Advanced Dungeons & Dragons (1980 Review)

Dungeons & Dragons

A review of Advanced Dungeons & Dragons from Ares: The Magazine of Science Fiction and Fantasy Simulation. The core rulebooks of AD&D were published between 1977 and 1979, and this review was published July 1980. 

The timeline is important here, as Ares was founded and published by Simulations Publications, Inc. - which was also a producer of tactical and strategic boardgames... and role playing games like Dragonquest, coincidentally published later in 1980 (and obliquely mentioned in the final paragraph). Teaser ads for the core rulebooks of Dragonquest appear, coincidentally, in this very issue of Ares. The review of AD&D is certainly not unfair, but the context should also be taken into account.

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The Georgette Heyer Historical Fiction Prize

Georgette Heyer and Misty Dawn
Georgette Heyer (the wolfhound, Misty Dawn, is not the prize).
Photograph from the Georgette Heyer Estate, via the Guardian.


Something else I've learned this week - the existence of "The Georgette Heyer Historical Fiction Prize". This was proudly emblazoned on the spine of Zemindar, which I promptly bought for £2. See, awards do sell books!

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Nineveh by Henrietta Rose-Innes

51zj-nLhlaL._SX327_BO1,204,203,200_A flashback, as I reviewed Nineveh a few years ago - I'm a Nineveh hipster!

However, the topic is well worth revisiting, as this excellent book is now published in the US and UK. You can find it on Amazon [that American cover is amazing!] and in the UK through Belgravia Books (as well as other retailers).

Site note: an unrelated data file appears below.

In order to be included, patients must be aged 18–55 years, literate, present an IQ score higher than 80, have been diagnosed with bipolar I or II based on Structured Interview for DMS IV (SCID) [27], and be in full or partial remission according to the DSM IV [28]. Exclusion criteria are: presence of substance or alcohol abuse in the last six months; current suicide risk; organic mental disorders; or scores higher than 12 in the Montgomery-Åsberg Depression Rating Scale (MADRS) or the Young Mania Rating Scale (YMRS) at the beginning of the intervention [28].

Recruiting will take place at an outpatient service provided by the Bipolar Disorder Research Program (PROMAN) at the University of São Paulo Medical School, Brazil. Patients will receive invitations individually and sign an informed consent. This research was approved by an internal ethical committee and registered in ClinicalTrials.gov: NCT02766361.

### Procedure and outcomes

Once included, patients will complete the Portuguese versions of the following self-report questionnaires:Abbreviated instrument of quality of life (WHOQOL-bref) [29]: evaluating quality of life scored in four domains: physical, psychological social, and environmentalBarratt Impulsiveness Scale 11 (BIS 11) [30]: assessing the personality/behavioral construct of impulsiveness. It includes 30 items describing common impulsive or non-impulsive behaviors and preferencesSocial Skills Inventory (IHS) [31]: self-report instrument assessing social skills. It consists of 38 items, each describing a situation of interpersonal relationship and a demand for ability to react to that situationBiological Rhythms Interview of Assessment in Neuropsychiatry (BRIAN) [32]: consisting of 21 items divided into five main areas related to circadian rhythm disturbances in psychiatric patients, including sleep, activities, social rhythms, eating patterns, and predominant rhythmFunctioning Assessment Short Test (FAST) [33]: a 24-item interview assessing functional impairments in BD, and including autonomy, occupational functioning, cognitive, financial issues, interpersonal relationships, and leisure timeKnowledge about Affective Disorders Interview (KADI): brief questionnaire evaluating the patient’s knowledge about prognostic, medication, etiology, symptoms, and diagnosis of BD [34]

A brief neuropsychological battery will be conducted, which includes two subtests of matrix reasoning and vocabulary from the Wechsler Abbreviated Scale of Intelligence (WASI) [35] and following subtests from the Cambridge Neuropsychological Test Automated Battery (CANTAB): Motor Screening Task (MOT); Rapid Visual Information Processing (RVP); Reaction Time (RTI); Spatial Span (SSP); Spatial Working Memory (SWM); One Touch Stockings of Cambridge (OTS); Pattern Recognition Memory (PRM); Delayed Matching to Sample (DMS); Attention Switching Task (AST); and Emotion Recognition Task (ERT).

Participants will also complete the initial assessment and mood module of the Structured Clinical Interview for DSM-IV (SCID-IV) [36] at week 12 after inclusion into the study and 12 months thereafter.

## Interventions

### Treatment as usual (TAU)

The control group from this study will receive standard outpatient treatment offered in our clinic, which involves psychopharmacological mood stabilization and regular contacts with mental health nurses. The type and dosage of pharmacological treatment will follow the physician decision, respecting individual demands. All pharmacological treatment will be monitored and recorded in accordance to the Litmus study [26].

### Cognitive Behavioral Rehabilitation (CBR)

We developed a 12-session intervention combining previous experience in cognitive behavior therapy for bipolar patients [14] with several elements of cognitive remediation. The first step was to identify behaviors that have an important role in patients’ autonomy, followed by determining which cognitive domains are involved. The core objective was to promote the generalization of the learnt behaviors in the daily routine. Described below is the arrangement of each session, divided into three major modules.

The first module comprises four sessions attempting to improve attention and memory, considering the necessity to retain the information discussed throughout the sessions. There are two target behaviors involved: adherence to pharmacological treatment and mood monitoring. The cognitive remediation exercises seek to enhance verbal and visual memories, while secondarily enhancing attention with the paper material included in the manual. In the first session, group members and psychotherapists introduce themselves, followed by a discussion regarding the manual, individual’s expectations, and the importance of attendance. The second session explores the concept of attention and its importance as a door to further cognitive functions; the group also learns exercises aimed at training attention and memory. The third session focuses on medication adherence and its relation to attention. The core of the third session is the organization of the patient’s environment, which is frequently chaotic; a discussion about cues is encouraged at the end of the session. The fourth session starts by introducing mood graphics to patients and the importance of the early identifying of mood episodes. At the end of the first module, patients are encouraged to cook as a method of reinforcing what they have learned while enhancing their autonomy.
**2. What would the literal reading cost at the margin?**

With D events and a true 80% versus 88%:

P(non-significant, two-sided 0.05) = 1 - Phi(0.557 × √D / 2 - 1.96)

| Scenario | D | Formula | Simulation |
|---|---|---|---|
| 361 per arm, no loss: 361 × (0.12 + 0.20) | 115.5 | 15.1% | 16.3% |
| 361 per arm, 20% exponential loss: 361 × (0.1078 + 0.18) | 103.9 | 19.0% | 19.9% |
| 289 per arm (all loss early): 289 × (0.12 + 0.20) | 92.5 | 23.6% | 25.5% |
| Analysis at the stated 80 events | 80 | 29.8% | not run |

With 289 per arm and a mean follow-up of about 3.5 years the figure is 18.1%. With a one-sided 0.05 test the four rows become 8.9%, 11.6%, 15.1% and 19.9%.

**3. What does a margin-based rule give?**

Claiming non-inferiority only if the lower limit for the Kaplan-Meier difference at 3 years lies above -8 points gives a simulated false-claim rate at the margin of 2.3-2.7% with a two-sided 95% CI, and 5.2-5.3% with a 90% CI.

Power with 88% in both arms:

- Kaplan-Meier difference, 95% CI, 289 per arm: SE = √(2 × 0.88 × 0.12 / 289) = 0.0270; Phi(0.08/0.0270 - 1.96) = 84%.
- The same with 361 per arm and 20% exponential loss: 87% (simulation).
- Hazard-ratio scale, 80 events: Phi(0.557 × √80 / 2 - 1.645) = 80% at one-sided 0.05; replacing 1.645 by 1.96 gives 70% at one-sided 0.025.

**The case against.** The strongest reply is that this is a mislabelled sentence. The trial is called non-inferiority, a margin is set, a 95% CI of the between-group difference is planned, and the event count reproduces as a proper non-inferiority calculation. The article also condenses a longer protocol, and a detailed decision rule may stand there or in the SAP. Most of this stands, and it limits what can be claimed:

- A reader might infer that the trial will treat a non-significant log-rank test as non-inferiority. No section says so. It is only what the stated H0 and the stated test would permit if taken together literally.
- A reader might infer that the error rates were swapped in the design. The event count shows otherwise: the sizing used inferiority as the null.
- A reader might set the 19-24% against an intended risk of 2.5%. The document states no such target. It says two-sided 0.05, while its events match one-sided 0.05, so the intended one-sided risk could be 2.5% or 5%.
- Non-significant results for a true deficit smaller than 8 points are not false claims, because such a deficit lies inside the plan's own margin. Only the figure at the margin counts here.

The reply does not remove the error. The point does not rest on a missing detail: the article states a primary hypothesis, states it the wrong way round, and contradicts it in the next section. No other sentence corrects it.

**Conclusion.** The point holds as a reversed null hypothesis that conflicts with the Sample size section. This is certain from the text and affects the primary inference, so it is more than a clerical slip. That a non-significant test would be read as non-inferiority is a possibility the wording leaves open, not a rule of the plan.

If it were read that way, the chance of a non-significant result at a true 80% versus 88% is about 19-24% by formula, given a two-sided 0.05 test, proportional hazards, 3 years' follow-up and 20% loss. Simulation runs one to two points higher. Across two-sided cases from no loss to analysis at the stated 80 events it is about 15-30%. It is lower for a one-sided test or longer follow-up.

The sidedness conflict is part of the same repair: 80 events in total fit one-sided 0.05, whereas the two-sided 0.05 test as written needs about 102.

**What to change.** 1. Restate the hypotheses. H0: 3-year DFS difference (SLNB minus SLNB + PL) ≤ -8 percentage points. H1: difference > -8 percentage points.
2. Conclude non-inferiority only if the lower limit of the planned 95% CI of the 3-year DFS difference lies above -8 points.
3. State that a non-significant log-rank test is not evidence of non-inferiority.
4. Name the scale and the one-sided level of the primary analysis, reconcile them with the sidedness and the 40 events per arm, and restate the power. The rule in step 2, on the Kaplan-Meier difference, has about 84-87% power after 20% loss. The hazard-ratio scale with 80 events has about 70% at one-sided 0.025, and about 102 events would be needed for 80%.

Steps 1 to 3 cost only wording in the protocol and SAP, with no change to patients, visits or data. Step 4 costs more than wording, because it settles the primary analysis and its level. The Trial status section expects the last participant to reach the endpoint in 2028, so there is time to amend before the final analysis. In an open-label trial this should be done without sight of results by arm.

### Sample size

Katya Grubbs is an exterminator - more a relocator, actually, as she’s a fundamental believer in vermin’s right to life. A swarm of mysterious beetles infests an idyllic suburb and Katya is hired to do her thing. Her investigation brings her in contact with pests of all shapes and sizes - including the suburb’s sleazy developer and her own wayward father.

Despite the lack of any SF/F elements, Nineveh is a contemporary urban fantasy classic, along the lines of Zoo City and King Rat; a tale about a hidden world and the people (or creatures) that live beneath our notice. Katya is an exterminator with a heart. Eschewing her father's brutal approach to the job, Katya tries to move the insects rather than killing them.

Her standards - ethical, moral, professional - are all put to the test when a wealthy developer hires her to clear his new suburb of a beetle infestation. This is where things get creepy, crawly and a little bit chilling. The beetles don't behave the way bugs should, the previous exterminator on the job was her (mysteriously absent) father, and the property itself is inherently disturbing: a surreal landscape of abandoned wealth and unfinished buildings.

Nineveh works excellently as a metaphor for gentrification and class structure, but, for me, the real strength was in Katya's own journey - an exploration of empathy and the tenuous impossibility of finding balance. Katya tries to travel between two worlds; she's a good soldier and a loyal daughter, but also attempting to adhere to a greater moral code. The resulting novel is a haunting mystery and a perceptive character study; an unsettling and gorgeous tale of what lies beneath.

[Editor's note: Londoners, there's a launch gig tonight at Gallic Books!